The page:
Caterer and Hotelkeeper - 11344

Thursday 29th January 1998 00:00

Media shop, Loch Ness Marketing (LNM). Run as a company separate from the hotel, LNM is fronted by Cameron, who holds a 50% stake. His remit is to help film directors find suitable locations in the picturesque area. He also sorts out practicalities, such as recruiting extras and liasing with the emergency services where necessary.

It sounds like a career in itself but, as a close friend of the Campbells, Cameron never loses sight of the fact that LNM's first loyalty is to the Drumnadrochit - his opening gambit when agreeing location work is: "Deal with me and stay at the hotel." The £250-a-day location fees thus go to LNM, while the extra F&B and accommodation revenue goes to the hotel.

Two years on, LNM is getting results. In 1997, the number of film crews that stayed at the 24-bedroom Drumnadrochit rose to 29 from 14 the previous year. Fraser says that the extra business boosted turnover by 10%. In fact, he reckons that £50,000-£60,000 of the hotel's takings of £500,000 last year was generated by LNM, against £30,000-£40,000 in 1996.

Cameron came up with the idea for LNM while brainstorming a marketing strategy with the Campbells. Although he could see that Scotland was increasingly being used by film directors, the potential didn't hit home until the movie Loch Ness, starring Ted Danson, was being made. About 50 members of the film crew stayed at the hotel over six weeks. Business boomed. The way forward was obvious.

LNM required no investment to set up as Cameron drew his marketing manager's salary from the hotel until it got off the ground. Likewise, there are no overheads as telephone calls are paid by the hotel and the office takes up otherwise unused space on the top floor.

While Cameron enjoys the buzz of film location work, Fraser regards it more objectively as a "bolt-on" to supplement his hotel's core tourism business. "With film crews there is a better quality spend," explains Fraser. "A recent crew of 12 people spent £6,000 in four days."

To illustrate his point, he says that crews are charged the standard room rate of £35-£45 for bed and breakfast, and choose dinner off the £16 set menu or the à la carte. But he estimates that the bill per person often comes in at an average of £125 a night - double that spent by most tourists for dinner, bed and breakfast.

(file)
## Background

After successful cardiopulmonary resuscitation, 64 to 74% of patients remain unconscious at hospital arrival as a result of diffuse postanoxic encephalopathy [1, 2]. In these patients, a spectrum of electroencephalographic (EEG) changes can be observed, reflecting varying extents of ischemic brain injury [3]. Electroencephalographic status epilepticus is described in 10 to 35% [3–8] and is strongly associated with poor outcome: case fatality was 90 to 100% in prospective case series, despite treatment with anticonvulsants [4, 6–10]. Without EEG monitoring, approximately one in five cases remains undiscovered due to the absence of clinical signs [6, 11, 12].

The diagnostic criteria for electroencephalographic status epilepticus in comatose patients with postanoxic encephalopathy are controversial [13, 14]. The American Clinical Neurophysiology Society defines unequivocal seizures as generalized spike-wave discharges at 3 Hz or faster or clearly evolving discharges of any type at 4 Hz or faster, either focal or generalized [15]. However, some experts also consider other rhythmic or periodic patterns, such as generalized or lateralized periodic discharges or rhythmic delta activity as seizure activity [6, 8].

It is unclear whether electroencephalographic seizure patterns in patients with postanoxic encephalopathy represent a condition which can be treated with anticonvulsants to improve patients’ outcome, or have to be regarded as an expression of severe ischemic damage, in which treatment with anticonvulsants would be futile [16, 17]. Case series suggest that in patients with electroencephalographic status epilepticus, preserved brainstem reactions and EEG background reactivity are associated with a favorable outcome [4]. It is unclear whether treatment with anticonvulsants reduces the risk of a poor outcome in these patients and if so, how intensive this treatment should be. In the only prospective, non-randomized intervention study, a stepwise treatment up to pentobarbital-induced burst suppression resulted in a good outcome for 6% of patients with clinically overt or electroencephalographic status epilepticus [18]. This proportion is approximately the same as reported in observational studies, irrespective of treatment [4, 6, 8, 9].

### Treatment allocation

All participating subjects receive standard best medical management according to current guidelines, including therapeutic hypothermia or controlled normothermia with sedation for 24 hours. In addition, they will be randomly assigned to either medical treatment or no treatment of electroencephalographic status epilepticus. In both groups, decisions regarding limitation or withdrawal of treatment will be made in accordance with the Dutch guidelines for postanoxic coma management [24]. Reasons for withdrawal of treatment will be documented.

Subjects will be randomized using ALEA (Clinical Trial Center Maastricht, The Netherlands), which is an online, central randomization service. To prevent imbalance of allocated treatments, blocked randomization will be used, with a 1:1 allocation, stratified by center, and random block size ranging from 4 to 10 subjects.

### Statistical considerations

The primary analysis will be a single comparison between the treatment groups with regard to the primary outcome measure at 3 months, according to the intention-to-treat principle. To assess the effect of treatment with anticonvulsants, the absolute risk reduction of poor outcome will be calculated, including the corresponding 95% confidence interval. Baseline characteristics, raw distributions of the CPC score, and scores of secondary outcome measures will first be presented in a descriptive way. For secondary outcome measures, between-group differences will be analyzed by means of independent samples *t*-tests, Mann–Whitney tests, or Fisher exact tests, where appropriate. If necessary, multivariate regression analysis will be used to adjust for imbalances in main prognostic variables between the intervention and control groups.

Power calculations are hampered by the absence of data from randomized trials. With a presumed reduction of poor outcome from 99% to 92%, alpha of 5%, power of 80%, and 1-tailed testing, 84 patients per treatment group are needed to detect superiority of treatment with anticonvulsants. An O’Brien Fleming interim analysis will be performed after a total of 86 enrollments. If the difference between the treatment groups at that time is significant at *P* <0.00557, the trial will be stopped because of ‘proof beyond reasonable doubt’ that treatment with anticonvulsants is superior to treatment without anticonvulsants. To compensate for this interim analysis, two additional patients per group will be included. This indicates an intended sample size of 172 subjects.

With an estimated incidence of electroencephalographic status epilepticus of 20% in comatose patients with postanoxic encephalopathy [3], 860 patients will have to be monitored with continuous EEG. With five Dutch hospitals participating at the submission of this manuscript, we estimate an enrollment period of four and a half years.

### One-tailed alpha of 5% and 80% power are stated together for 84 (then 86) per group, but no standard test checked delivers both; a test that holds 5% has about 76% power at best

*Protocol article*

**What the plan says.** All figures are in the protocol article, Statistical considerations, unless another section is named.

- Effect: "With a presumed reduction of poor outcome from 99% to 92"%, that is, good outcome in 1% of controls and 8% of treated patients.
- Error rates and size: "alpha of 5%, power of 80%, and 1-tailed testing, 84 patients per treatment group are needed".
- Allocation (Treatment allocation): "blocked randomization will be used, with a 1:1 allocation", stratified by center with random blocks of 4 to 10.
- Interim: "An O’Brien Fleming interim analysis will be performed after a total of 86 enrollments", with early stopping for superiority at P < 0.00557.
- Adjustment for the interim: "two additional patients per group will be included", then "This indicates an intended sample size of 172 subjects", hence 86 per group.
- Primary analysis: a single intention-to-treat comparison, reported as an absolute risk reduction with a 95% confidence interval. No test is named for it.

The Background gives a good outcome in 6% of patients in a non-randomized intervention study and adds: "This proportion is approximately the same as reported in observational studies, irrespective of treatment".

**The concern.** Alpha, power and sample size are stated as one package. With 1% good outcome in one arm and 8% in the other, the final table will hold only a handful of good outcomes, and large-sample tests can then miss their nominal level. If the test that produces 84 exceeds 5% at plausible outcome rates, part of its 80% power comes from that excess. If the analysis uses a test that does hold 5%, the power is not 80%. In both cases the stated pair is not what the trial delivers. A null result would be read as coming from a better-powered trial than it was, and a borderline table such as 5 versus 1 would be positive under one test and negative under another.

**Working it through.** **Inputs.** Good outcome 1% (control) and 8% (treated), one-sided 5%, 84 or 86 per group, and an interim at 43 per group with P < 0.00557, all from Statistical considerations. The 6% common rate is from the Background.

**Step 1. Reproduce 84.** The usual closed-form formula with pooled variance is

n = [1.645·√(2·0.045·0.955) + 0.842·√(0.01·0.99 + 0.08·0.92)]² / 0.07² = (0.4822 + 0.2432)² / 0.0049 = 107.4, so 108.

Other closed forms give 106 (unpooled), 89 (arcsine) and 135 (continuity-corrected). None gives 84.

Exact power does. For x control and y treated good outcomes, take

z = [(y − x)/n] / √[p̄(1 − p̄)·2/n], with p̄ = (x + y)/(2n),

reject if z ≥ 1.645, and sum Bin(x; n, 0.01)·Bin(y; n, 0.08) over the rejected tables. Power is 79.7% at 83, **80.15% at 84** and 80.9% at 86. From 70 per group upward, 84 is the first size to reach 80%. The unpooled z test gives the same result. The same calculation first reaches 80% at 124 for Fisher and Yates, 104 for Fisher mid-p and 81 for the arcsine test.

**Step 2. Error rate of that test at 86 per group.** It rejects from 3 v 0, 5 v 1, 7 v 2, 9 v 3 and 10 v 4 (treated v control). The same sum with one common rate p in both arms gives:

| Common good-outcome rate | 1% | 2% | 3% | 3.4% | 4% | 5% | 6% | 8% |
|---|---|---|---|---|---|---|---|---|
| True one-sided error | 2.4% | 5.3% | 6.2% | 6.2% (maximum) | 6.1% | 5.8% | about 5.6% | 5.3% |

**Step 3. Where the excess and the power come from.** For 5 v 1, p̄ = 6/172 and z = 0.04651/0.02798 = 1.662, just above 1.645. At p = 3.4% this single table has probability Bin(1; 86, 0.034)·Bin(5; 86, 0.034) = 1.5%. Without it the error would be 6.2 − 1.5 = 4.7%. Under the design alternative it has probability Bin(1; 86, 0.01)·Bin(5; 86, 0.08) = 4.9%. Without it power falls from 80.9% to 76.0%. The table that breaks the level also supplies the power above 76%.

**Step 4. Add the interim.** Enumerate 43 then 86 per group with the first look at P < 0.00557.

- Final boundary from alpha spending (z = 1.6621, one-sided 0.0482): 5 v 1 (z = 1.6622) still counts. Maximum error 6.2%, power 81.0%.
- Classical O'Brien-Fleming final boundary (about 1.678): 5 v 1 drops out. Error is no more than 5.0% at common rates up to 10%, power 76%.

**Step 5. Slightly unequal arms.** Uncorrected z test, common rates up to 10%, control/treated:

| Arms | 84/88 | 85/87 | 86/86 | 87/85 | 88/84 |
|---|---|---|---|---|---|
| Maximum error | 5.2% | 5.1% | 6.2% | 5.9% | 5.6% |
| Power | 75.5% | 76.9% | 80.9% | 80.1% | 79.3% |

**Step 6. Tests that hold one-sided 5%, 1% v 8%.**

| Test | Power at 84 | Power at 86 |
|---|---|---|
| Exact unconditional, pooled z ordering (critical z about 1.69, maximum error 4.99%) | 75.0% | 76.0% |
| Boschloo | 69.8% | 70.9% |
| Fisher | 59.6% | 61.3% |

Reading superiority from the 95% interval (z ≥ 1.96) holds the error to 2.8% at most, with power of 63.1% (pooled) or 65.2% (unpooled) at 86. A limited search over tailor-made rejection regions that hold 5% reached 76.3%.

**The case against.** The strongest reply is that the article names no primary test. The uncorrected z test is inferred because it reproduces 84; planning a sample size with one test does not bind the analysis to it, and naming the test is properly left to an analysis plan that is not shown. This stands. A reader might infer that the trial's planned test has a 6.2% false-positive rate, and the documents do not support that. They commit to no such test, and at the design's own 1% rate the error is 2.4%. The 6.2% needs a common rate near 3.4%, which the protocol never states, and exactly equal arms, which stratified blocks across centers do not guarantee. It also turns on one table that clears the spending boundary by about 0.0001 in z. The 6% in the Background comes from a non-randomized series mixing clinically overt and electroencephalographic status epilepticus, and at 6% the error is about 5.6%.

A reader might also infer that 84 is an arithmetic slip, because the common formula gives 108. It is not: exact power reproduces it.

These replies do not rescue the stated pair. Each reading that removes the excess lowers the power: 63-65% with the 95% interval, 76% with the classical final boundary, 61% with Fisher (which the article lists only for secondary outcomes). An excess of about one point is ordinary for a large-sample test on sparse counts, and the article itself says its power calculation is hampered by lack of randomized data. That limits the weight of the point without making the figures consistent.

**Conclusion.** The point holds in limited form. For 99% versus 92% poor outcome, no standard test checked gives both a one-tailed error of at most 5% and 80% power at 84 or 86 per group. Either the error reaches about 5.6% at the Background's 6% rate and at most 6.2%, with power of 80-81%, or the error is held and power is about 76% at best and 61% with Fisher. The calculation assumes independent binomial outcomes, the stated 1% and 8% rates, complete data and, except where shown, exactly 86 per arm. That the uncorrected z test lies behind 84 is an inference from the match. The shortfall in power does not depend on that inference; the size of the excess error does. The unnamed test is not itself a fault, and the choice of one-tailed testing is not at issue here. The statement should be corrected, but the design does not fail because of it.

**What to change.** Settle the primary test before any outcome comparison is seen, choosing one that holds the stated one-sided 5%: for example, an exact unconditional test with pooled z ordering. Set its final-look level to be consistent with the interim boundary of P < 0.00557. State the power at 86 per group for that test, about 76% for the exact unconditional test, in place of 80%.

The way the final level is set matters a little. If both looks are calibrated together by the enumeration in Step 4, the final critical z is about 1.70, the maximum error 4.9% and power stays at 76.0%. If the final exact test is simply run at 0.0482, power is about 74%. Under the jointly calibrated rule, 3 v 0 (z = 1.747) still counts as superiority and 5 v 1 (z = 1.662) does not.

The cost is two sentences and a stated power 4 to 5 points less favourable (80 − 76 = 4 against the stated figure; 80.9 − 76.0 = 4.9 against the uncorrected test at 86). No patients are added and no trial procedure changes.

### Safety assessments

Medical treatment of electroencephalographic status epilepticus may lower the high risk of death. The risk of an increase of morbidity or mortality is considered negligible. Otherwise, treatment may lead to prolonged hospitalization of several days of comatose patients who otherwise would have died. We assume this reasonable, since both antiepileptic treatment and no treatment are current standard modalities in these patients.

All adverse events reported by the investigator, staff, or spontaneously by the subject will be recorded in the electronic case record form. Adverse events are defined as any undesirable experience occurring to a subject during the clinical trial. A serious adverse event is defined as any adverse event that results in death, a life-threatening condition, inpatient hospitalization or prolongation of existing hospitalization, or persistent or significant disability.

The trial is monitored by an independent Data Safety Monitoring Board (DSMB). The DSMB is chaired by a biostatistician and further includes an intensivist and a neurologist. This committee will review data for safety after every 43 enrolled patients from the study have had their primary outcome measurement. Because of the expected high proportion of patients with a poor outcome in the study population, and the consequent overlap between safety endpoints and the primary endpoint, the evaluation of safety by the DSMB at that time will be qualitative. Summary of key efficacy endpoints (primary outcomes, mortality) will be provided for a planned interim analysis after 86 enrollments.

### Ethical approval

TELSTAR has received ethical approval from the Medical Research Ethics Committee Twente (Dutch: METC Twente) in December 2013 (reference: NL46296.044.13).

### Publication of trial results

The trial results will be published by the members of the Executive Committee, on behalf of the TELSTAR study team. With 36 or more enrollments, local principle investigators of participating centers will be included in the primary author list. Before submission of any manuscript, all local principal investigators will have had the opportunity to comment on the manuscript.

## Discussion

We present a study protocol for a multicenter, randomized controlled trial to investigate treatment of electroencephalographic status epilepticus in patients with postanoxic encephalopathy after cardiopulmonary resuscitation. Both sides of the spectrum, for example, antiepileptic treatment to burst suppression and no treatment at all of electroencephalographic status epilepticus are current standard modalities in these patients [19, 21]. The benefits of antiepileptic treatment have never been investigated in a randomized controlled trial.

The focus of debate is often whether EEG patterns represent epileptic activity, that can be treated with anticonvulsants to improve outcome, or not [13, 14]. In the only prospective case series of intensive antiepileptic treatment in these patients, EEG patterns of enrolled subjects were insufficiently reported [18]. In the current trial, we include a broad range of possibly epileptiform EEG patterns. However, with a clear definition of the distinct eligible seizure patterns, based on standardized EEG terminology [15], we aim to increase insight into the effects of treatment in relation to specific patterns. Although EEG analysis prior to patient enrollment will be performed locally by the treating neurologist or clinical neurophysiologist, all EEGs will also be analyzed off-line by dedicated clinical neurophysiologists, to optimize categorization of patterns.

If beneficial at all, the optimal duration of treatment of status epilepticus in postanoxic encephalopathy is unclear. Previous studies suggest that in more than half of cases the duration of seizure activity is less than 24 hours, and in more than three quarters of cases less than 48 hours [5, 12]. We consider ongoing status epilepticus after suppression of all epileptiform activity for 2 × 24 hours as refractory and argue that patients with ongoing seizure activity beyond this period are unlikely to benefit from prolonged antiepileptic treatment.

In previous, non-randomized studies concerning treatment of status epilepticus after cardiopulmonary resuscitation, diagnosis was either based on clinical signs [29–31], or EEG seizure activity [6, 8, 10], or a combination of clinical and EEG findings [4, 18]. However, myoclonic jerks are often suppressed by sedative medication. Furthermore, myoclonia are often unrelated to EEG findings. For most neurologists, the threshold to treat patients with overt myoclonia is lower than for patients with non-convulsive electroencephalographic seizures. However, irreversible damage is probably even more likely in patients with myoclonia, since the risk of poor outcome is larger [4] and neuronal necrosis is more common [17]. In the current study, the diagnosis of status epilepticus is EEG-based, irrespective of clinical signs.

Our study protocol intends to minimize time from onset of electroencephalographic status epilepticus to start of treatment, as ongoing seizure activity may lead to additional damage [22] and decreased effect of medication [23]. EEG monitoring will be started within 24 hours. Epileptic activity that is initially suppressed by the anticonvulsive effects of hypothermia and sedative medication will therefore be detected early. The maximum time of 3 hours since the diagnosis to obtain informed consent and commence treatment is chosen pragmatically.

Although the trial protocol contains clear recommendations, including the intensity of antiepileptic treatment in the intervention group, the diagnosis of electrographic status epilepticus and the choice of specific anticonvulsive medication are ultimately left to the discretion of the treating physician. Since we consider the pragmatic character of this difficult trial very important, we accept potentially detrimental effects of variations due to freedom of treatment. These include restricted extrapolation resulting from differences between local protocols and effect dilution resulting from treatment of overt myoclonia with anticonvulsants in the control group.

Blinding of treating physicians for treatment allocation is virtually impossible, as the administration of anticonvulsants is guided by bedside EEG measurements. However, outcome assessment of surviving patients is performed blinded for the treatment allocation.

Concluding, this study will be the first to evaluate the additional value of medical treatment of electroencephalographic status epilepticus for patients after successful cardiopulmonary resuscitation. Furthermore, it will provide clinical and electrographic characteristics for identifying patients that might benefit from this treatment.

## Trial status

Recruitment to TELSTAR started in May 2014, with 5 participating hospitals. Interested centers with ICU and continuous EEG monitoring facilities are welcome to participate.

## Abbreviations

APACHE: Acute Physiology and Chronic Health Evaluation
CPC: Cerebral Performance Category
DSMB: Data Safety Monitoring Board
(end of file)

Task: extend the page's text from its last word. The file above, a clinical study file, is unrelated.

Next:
One reason is that, after a long day's work, film crews are more likely to frequent the bar, contributing to a push in beer sales of 27% and adding 21% to soft drinks. They also pay for extra services. Filming often starts at dawn, for instance, so Fraser charges double the £6.50 breakfast tariff to serve it at 5am.

Another new money-spinner spawned by the location business is outside catering at lunchtimes. The hotel has dabbled in corporate entertainment on Loch Ness so it required only a nominal investment in more thermal containers so that hot food could be transported to the location site along with awnings, table linen, china and plates. Menus are devised to suit each crew. For £7 a head they might get soup, buttered breast of chicken with mustard sauce, potatoes, coffee and shortbread. "There's no point cutting your throat and losing business over a fiver here or there," says Cameron. "Everything is part of a bigger package."

Crucially, the business generated by LNM has given the Campbells courage to keep the Drumnadrochit open during the winter season for the first time. "All other hotels in the area are closed and the staff paid off," explains Fraser, "but we have kept six staff on. Previously, we have only been open from 10am to 3pm." An added benefit is that most reservation enquiries come from abroad late at night, and now there is always someone to take calls.

Dealing with the film fraternity has been educational and Cameron has learned from some costly mistakes. He now never discloses where a photograph of a potential location has been taken before the deal is signed. And every detail is set out in the contract, down to whether the company pays the crew's bar bills.

The more demanding clientele has also forced the locally recruited staff to become more flexible. So, if crew members finish work after the kitchen has closed and want an omelette, they get it. But as Fraser says: "Staff realise that, as it's a seasonal hotel, they have to sustain turnover to get a wage, so it is to all our benefit."

The economic benefits spawned by LNM have not been limited to the Drumnadrochit. Cameron, for instance, rarely turns down a location job because the crew refuses to stay at the hotel. "If they need somewhere more upmarket, I send them up the road," he says. "We know our limitations. We are a functional overnight stop for people roving in the Highlands."

In the same spirit, he subcontracts directors' requirements, such as boat hire or prop-making, to locals, and many of the villagers are now seasoned film extras. "The locals take it in their stride," he says. "People are very laid back up here. Everyone has two jobs."

It all stimulates the local economy. In the Loch Ness area alone, Cameron estimates that high-spending film crews contributed £100,000 last year. This has not been lost on the authorities. The Highland Council, Highlands of Scotland Tourist Board, Highlands &Islands Film Commission, BTA and Inverness & Nairn Enterprise frequently refer film enquiries to Cameron.

The other advantage is that LNM, the hotel and the region get mentioned in film credits and brochures worldwide. Says Cameron: "We are constantly advertising at no extra cost to ourselves."

The next stage is to increase the location business. The target for this year is to attract at least 40 film crews. For tourist business, Fraser is banking on the next sighting of Nessie. "It'll be in March," he quips. "Just in time for the summer season."

MOST nights, Willie Cameron can be found running Hunters restaurant at the Drumnadrochit Hotel on Loch Ness. Most days, however, he transforms into a film location manager, shutting himself in the upstairs office to set up deals with directors all over the world.